The Master Jesus said you cannot serve two masters: God and money. You must choose one. And the subtle point is that whichever you choose puts you into servitude. You become the slave of your chosen master. One of the meanings of Islam is submission to the will of God – in other words slavery to God.
At least in this conception you have a choice in your servitude – a benevolent master or a cruel master. What if you just opt out of the decision making process and float along like flotsam and jetsam on an ocean of vague activity? Sometimes serving one master, sometimes another as the current moves you? This is pretty much the condition of the majority of people in our present society. They amble along, content with their mediocrity, zombie-like and unaware of the possibilities they have passed by. People who have made a committed choice for their servitude are seen as weird or obsessive. The zombie masses are oblivious to their own wretched state.
There is a Zen saying that a true master eats when he’s hungry and sleeps when he’s tired. Even by this simple definition we can see that there are few masters in our society. Most people are told exactly when they can eat and when they can sleep; when they must work and when they can play. Even amusements and leisure time is dictated. But because we actually have something resembling leisure many refuse to acknowledge their non-free status.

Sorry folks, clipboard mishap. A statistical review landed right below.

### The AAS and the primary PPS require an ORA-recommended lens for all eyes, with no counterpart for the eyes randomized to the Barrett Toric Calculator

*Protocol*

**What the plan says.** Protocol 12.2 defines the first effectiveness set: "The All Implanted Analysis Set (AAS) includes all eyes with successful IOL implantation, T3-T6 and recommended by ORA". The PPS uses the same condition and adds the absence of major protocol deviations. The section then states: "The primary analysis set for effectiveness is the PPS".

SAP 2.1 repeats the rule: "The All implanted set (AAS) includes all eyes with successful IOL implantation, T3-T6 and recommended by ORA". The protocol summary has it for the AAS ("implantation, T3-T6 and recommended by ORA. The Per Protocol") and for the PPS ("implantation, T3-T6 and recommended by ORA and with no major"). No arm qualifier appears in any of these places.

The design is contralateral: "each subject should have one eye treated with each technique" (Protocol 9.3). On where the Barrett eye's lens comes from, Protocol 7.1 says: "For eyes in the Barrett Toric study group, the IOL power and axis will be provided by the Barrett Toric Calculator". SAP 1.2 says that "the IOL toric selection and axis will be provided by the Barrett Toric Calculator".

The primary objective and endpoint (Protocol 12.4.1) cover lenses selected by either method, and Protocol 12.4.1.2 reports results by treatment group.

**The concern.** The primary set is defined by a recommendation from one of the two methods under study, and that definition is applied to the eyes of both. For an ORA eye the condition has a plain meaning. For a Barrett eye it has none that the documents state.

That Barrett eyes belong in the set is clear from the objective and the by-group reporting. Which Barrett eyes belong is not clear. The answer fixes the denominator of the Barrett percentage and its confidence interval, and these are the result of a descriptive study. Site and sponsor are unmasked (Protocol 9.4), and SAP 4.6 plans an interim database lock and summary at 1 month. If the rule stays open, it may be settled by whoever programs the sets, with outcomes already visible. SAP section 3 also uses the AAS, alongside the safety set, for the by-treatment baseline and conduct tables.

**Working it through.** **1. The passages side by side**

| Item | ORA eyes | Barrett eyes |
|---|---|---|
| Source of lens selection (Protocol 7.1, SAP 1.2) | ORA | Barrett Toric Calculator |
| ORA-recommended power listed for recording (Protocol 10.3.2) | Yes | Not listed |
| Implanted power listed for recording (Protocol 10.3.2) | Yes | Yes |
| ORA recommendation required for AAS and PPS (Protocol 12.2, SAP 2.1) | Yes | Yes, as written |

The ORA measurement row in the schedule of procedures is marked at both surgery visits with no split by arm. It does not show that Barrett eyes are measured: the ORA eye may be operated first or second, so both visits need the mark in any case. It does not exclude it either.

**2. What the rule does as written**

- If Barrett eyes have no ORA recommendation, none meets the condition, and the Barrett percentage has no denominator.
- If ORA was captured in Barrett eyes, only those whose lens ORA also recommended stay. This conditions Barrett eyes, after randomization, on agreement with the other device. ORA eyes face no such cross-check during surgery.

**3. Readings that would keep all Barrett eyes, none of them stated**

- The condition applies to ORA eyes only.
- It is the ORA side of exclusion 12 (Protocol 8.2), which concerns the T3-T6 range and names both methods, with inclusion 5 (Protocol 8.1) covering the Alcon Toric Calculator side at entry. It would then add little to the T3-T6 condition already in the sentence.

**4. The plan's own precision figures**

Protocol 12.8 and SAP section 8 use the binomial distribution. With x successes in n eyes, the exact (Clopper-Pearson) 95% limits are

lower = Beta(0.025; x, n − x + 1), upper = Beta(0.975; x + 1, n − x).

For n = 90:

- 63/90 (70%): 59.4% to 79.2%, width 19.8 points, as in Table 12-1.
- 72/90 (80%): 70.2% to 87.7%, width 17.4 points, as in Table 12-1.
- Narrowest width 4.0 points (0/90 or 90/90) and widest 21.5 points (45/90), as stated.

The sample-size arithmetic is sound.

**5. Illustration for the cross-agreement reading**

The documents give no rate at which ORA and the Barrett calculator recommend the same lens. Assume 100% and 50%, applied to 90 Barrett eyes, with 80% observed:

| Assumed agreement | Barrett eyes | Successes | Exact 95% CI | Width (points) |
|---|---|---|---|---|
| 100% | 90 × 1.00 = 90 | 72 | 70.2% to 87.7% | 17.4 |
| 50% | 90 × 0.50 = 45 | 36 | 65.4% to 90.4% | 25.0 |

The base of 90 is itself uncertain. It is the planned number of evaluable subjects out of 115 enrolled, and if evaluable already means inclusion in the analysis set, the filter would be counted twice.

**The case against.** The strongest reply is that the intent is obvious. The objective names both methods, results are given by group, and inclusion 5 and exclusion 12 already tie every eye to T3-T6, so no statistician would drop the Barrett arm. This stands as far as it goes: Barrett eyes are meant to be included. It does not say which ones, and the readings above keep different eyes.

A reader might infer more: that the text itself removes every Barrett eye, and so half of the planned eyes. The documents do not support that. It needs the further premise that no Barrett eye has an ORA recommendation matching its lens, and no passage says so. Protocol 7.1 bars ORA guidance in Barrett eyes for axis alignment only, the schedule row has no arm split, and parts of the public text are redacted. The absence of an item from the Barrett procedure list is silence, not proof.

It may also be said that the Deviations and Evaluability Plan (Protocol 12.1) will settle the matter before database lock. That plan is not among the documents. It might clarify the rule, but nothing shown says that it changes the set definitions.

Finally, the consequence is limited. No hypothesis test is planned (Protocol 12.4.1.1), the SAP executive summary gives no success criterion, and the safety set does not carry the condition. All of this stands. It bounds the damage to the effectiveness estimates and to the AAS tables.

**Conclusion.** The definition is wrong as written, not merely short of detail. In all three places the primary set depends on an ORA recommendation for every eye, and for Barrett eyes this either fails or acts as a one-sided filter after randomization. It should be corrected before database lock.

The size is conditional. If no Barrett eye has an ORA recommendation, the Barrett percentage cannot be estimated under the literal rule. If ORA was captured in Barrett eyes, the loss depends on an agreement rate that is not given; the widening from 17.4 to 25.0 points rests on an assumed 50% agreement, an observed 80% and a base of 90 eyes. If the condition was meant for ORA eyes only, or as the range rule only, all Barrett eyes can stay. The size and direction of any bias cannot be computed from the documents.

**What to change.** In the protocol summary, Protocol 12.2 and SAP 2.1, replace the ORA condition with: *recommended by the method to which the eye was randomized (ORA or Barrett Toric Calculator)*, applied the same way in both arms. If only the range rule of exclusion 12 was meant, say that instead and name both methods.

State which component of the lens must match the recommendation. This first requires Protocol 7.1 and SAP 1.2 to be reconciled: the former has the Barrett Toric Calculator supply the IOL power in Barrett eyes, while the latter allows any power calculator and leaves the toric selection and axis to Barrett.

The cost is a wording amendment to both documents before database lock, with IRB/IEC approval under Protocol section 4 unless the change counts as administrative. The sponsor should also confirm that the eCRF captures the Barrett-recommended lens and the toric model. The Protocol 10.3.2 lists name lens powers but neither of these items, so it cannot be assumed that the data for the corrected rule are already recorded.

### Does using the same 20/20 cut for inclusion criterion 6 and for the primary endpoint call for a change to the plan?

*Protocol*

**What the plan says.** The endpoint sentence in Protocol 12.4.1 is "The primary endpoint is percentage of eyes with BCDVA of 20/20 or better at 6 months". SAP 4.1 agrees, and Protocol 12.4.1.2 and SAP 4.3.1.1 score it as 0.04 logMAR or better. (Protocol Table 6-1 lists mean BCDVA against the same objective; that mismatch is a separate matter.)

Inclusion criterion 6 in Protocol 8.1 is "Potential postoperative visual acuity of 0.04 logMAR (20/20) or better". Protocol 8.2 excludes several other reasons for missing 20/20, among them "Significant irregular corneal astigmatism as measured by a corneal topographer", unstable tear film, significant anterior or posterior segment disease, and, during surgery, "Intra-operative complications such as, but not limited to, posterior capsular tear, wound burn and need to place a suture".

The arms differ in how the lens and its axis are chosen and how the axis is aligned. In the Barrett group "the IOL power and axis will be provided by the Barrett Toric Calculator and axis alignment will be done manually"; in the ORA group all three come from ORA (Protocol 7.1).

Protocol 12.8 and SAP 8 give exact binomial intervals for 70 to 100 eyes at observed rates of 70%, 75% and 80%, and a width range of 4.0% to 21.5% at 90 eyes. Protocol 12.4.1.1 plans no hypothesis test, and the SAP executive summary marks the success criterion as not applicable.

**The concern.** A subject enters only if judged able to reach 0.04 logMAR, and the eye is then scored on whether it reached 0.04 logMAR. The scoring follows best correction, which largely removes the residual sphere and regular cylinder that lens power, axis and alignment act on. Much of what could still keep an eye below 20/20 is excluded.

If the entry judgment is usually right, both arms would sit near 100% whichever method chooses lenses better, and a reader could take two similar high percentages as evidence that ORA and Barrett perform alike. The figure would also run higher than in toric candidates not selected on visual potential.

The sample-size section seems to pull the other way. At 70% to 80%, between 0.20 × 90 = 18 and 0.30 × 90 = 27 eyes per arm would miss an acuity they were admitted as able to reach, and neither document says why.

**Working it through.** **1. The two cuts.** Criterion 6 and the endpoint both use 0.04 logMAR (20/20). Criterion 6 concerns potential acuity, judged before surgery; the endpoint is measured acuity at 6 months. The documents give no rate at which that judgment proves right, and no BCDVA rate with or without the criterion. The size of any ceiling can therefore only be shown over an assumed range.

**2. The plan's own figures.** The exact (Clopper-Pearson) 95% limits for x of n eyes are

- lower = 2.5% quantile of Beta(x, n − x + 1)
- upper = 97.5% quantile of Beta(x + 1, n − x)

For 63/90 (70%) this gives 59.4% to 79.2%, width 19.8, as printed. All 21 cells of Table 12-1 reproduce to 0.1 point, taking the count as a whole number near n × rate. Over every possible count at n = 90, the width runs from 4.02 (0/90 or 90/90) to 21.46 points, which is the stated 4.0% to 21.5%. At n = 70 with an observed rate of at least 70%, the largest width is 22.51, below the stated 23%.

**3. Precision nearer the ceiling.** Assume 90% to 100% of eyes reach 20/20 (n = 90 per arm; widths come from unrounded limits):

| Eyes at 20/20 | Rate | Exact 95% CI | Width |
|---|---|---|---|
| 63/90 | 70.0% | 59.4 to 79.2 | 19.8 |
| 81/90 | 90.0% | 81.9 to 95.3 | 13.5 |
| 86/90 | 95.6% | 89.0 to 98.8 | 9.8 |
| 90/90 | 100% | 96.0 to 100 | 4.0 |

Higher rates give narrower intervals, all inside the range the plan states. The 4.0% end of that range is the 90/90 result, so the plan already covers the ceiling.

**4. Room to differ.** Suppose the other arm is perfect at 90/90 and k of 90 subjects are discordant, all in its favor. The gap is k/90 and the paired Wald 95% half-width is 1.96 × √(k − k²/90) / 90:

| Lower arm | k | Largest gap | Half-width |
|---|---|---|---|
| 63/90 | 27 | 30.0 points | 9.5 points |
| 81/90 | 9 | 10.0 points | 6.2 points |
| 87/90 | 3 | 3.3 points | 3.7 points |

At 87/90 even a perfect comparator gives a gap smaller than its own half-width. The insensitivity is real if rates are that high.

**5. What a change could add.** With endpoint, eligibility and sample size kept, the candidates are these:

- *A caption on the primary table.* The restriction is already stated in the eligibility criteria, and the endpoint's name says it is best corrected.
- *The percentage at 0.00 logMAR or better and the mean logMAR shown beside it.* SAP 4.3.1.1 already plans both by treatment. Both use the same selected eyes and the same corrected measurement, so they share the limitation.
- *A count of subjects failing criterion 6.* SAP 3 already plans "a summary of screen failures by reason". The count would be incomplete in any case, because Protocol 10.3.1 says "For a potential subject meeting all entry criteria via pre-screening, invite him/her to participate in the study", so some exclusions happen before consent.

To be free, we require certain characteristics to be present. These are just a few of them:
- We must be aware of the concept of freedom
- We must be aware of multiple choices available to us
- We must have a sense of our own ability to pursue our options
- We must actually desire freedom, which in many cases, requires effort to maintain
- We must be willing to pursue freedom
- We must be prepared to defend our desire for freedom
As the poet says, “stone walls do not a prison make, nor iron bars a cage.”
A person can be free while in a jail cell and a captive while roaming the streets.
If someone tried to put a shackle on your leg, you would likely resist and do whatever you could to release yourself. But when a government or institution imposes their will upon us, many do not realize the danger. In our society, invisible shackles are everywhere. There are many who would happily turn human beings into commodities and many who blithely accept this condition. We are so easily and cheaply purchased with trinkets such as high-speed internet and high definition TV. And we nod cheerfully in our captivity at promises of a shorter work week and a longer retirement.
There are two cats that live with me. I feed them, clean up after them, pay their medical bills, bring to them treats and toys and give them the run of the house. But anyone who knows cats knows that however much they purr while you brush them, they would be even happier outside, hunting for their own food and sleeping on the grass. Cats make do with our hospitality, they do not seek it out, and they know what real freedom is. They are not afraid to leave the comfort of our armchairs and venture into the unknown. We on the other hand live in terror that our bank accounts might be frozen or our electricity turned off. We are captives of our own insecurities.